There are many who would have us behave and act as if everything is alright all the time, even obvious mistakes have been made. I find this particularly true in some youth group circles. We project this attitude in our effort to make everyone comfortable and at home. In this environment, therefore, we are supposed to be calm and not get upset. Thus Kathleen T. Talvaacchia’s statement can seem at odds: “When we see clearly, we do not run away from those conflictual moments when true dialogue and authentic learning become possible” (Talavacchia 2003, 62). In other words, when we truly see the participants, including ourselves, and the dynamics in a multicultural learning environment we are able to deal with the clashes that stem from honest expression in which their is genuine receptivity.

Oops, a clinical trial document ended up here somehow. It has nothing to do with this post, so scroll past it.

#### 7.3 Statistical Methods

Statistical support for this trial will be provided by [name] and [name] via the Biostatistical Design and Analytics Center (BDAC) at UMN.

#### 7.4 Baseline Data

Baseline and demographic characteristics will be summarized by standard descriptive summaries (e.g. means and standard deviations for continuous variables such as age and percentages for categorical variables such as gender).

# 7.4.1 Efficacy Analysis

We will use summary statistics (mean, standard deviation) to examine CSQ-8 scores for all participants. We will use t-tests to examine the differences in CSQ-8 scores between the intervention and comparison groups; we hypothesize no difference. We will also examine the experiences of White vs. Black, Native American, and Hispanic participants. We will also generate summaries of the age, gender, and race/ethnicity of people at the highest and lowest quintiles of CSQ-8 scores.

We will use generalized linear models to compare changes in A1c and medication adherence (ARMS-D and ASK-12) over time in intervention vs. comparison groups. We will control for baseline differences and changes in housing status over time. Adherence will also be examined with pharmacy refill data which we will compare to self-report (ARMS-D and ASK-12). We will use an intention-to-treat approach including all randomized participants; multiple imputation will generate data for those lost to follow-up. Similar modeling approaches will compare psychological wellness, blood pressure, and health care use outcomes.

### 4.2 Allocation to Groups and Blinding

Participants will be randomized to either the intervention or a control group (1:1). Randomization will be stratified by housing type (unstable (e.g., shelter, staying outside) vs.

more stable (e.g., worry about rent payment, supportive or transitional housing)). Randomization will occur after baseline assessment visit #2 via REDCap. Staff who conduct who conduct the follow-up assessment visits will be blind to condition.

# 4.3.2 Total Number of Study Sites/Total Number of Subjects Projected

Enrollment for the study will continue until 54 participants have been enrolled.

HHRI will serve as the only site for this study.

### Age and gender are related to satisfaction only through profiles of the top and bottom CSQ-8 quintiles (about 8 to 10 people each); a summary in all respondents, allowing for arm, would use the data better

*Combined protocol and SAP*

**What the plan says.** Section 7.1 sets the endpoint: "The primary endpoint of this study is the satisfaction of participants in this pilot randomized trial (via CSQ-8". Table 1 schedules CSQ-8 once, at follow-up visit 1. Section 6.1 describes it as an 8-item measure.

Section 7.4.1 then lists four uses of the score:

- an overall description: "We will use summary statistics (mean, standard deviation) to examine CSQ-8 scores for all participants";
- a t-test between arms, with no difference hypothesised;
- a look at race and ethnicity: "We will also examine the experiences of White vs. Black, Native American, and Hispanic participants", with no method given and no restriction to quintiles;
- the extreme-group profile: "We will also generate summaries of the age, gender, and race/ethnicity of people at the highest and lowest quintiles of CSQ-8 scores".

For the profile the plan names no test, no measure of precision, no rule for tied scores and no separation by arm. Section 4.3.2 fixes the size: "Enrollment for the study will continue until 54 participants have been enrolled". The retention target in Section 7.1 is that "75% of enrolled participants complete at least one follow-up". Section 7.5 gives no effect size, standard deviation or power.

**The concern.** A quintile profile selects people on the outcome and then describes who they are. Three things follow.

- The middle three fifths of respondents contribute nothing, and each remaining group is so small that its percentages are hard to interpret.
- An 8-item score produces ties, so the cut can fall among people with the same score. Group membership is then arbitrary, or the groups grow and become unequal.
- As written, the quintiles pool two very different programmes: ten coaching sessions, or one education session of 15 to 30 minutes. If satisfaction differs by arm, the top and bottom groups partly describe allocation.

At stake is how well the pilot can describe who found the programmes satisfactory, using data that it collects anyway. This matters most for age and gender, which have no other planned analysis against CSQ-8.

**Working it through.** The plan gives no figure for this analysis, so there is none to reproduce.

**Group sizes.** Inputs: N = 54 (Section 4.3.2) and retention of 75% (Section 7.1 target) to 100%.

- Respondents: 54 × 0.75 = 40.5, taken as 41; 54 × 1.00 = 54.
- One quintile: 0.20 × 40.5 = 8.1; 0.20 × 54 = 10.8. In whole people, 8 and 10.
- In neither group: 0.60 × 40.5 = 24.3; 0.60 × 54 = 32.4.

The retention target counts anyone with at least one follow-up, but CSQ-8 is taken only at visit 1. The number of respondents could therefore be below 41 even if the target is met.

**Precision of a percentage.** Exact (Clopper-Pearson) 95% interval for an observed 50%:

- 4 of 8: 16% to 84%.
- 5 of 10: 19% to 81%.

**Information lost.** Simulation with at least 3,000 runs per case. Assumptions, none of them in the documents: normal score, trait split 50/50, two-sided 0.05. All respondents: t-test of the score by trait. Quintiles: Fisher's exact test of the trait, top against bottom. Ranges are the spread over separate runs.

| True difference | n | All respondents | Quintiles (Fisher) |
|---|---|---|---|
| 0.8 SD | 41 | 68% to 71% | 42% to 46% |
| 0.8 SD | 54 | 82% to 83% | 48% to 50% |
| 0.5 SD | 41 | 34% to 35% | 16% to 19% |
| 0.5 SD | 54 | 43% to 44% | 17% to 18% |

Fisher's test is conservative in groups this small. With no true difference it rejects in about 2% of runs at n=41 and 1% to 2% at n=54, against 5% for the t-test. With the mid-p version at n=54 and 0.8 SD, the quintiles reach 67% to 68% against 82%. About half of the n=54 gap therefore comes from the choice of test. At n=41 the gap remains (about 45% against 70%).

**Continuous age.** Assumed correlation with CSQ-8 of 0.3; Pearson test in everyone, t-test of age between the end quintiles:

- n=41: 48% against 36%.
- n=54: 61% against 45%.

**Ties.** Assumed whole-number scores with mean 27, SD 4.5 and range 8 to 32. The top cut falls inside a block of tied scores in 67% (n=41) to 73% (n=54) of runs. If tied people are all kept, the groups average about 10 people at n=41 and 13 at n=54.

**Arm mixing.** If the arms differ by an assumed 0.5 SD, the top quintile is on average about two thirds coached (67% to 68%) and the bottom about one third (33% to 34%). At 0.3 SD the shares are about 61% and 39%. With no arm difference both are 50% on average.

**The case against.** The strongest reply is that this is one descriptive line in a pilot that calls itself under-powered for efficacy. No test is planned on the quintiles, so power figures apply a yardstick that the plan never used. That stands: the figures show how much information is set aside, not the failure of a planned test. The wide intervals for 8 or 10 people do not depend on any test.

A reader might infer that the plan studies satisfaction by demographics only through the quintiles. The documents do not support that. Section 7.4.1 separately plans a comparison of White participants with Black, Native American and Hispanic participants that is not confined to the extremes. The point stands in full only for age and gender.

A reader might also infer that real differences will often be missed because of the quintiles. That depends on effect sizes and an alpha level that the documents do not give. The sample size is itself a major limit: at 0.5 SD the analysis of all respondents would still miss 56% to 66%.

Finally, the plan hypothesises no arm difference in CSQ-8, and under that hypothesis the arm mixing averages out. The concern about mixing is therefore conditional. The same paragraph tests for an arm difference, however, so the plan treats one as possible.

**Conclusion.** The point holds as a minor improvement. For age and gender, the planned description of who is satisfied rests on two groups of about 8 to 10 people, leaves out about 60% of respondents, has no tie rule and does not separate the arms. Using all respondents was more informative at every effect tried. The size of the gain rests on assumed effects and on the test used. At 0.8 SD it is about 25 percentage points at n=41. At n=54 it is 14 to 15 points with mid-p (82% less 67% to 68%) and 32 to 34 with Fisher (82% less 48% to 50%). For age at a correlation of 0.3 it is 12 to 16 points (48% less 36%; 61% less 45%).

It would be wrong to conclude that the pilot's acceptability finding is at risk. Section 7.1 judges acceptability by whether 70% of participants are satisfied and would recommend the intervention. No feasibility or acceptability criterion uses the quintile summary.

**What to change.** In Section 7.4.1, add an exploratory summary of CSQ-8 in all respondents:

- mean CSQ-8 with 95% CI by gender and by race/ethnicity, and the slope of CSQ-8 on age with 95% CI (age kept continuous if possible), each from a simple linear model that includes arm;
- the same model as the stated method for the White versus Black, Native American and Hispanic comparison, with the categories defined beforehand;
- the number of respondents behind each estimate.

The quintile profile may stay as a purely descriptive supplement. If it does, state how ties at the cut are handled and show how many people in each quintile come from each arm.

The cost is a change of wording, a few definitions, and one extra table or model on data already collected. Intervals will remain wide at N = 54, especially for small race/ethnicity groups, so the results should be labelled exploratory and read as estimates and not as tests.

This statement reminds us that there is a place for disagreement and challenge in our interactions with each other. Moreover, when we do not allow safe spaces for these, we short change participants and ourselves as leaders of deep learning and journeying to new places. We miss the gift God has given us for deeper understanding of God, self, and others and fuller healing. We even run the risk of harmful explosions in less safe arenas.
How do you handle moments of anger in your context?
Loving God, Loving Neighbor